The December 28 hard landing of a Sikorsky S-92A on a North Sea oil platform has prompted yesterday's Alert Service Bulletin (ASB 92-64-011) from the manufacturer that calls for a special one-time inspection of the tail rotor and bearing assemblies and a data check of the aircraft's health usage and monitoring system (HUMS).
It mandates an off-the-aircraft check of the tail-rotor pitch-change-shaft (PCS) bearing. Inspections are to be carried out immediately as aircraft are returned to base, and Sikorsky said it expected that the majority of inspections would be finished this week.
The new ASB comes after the December 28 incident, in which a CHC S-92A operating from Aberdeen spun upon landing on the Total West Franklin rig, damaging the helideck and the aircraft's landing gear. The operator CHC said the flight crew reported “unexpected control responses” on final approach and executed an emergency landing.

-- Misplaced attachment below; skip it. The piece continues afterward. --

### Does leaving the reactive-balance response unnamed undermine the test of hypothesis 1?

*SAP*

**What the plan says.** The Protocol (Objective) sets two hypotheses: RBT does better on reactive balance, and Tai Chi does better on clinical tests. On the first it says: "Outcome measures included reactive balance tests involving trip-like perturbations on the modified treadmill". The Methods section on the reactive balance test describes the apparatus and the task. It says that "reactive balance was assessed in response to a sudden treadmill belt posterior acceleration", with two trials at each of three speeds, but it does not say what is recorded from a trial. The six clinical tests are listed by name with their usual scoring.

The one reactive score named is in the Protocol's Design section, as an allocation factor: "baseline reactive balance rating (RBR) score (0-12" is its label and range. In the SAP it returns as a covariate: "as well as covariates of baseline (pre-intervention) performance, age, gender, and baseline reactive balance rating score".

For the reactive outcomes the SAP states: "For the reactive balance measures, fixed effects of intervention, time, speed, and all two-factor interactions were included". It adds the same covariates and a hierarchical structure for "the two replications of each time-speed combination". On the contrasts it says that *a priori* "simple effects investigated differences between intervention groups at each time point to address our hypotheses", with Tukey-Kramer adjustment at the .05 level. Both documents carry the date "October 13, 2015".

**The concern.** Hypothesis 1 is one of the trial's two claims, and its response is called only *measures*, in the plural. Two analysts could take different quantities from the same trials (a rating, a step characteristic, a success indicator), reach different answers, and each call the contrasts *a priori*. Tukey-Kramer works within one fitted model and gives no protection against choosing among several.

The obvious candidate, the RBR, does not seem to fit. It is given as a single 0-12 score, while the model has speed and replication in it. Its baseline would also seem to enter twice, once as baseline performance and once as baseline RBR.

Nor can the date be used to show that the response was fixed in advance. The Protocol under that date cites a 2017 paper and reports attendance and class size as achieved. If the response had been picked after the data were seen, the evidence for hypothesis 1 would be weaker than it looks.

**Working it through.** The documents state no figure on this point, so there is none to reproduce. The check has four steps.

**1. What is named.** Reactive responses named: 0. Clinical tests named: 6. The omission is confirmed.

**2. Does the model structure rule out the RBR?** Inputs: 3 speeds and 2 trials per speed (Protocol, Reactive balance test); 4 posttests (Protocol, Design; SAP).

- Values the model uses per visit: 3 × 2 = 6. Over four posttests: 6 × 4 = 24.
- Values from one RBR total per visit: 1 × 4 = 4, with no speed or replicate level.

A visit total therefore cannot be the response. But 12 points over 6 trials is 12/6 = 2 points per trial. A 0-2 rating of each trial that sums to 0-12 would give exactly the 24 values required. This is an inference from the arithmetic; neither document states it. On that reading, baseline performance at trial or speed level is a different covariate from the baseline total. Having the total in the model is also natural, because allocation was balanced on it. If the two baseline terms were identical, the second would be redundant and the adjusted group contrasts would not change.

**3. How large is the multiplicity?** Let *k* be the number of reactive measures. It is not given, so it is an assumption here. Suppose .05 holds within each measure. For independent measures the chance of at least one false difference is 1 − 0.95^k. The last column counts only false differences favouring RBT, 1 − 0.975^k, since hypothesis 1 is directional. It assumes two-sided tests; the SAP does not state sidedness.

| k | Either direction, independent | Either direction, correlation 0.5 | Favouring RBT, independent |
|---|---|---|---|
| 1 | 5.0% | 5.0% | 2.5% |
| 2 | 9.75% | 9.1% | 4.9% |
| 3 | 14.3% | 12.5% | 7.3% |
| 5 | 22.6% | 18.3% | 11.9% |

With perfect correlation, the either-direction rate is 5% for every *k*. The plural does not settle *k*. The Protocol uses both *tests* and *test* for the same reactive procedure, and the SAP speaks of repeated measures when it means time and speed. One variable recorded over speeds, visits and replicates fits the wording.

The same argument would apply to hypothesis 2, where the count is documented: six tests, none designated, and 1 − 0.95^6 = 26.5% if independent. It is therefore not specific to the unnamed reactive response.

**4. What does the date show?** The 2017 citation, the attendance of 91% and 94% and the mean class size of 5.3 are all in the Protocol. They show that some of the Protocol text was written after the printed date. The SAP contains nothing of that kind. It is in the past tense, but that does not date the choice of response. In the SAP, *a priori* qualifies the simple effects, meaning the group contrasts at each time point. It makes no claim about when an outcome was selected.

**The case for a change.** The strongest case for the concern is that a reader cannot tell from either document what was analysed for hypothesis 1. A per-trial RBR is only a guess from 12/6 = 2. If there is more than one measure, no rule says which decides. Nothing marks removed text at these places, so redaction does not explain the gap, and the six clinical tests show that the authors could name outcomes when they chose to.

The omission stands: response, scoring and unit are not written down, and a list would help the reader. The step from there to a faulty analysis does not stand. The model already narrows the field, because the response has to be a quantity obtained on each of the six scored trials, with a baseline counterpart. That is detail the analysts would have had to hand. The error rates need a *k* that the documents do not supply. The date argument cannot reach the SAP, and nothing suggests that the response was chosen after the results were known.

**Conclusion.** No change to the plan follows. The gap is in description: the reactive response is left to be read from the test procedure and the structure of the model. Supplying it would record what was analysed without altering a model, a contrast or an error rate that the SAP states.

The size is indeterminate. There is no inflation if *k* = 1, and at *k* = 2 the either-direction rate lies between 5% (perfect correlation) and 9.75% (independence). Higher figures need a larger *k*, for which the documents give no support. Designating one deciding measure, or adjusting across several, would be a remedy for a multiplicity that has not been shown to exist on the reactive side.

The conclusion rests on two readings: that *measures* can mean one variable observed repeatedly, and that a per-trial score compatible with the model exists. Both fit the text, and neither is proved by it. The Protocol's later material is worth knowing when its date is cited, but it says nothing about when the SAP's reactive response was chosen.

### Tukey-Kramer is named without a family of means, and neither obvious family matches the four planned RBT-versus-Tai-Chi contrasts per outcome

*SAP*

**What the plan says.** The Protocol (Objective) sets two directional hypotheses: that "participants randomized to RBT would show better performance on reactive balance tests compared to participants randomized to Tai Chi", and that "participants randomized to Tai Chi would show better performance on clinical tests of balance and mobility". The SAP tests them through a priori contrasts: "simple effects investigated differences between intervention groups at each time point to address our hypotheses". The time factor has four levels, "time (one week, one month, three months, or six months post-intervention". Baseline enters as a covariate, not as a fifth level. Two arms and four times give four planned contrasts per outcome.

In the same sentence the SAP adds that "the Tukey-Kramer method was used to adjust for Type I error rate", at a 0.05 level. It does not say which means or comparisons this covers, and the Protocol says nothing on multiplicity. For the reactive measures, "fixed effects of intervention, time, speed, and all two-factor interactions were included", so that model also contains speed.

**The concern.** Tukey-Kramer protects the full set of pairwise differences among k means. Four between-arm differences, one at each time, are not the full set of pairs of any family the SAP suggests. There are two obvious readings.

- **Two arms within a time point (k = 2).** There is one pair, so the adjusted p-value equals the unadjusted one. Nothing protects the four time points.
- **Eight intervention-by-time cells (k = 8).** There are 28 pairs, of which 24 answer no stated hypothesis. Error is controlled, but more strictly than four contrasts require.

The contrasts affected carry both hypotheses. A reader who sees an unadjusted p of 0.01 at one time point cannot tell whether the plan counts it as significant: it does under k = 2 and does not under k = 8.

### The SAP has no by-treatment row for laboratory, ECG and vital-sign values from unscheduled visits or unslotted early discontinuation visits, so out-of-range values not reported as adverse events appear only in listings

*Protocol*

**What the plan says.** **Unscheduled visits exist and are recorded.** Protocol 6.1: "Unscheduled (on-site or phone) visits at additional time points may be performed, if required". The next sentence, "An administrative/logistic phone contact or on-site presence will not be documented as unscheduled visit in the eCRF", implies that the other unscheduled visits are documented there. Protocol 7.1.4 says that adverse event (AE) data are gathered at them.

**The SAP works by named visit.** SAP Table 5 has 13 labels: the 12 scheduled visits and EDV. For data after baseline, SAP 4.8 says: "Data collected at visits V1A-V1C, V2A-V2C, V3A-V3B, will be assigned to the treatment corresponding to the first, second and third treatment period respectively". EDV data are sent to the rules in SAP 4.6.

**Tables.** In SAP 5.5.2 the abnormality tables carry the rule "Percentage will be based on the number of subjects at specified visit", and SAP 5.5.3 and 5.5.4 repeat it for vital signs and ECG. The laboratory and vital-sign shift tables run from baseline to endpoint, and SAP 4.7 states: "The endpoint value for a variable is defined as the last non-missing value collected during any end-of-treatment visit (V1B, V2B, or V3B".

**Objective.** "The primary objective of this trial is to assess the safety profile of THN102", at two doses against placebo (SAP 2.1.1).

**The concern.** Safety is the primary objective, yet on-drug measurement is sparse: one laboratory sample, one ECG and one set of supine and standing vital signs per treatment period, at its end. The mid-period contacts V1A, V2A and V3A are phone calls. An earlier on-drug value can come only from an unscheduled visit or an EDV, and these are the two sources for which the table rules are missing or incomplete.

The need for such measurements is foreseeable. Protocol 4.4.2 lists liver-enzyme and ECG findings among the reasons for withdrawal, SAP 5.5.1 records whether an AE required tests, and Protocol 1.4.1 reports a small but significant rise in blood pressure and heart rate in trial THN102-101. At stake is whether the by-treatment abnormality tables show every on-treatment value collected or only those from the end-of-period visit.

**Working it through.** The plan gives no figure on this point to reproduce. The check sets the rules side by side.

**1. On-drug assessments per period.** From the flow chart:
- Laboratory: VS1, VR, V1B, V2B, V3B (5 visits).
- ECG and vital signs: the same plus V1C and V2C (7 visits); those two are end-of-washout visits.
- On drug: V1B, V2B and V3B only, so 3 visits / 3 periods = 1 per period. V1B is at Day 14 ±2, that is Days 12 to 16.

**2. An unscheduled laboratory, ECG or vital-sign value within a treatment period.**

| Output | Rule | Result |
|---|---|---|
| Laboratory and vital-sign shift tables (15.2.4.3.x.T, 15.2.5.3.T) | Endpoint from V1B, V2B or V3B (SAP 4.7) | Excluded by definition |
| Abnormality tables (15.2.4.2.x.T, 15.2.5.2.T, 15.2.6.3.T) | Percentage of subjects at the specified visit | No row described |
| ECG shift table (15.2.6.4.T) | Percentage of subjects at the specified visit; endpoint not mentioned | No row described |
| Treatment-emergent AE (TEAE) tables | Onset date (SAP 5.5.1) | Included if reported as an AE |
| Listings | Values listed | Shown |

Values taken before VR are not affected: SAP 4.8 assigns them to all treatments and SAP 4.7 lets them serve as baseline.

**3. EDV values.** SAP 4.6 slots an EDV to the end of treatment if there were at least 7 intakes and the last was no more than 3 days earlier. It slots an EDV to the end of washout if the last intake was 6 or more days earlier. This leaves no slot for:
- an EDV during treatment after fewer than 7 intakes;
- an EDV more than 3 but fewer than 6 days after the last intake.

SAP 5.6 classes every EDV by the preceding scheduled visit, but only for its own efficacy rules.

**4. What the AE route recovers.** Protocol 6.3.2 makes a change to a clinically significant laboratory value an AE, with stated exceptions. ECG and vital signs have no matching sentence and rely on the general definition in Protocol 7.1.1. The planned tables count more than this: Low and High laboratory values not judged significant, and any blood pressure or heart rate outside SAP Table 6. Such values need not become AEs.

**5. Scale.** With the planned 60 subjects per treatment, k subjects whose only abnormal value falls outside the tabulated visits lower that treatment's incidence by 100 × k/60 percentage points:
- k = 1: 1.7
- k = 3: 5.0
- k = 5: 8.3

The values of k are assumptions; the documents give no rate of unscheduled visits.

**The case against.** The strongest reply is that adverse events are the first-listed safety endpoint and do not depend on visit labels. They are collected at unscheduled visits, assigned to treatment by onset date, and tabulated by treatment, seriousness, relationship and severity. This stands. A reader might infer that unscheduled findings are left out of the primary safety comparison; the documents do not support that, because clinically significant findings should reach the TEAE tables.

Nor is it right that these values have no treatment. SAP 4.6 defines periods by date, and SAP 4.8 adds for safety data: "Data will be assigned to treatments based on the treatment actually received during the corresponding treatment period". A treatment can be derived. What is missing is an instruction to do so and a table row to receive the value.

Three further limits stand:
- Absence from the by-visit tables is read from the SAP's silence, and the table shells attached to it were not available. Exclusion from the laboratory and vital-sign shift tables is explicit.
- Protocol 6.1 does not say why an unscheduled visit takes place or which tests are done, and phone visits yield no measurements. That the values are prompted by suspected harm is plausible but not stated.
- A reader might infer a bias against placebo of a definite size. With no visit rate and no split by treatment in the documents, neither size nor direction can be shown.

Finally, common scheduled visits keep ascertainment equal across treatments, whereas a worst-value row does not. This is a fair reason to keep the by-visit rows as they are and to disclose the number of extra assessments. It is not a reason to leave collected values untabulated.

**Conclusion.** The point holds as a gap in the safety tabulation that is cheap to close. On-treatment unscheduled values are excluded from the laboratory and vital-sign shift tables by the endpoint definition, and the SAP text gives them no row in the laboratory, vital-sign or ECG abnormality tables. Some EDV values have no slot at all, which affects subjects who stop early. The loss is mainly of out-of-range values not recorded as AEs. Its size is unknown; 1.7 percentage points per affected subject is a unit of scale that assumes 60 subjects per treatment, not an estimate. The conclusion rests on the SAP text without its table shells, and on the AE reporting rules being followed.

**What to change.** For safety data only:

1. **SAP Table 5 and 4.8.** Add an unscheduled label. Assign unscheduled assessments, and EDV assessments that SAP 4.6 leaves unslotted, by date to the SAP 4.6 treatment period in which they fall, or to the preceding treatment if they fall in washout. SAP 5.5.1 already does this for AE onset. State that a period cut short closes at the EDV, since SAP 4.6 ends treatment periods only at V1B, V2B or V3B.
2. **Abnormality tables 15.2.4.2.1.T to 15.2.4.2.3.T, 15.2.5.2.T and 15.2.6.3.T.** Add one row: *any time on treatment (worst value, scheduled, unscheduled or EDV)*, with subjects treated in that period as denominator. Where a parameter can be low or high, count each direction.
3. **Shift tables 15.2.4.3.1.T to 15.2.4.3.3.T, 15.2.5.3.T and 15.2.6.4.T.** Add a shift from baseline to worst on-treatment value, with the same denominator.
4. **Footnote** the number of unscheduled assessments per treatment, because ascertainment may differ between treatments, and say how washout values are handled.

Additionally, the ASB follows an FAA emergency Airworthiness Directive on November 18 after a report of another S-92A losing tail-rotor authority. That AD called for inspecting helicopters with recently installed tail-rotor PCS assemblies before further or significant flight. Preliminary investigation of the incident helicopter that triggered the Emergency AD found that binding in the assembly's double-row angular contact bearing reduced tail-rotor control. It also found evidence of excessive heat, an indicator of a binding bearing.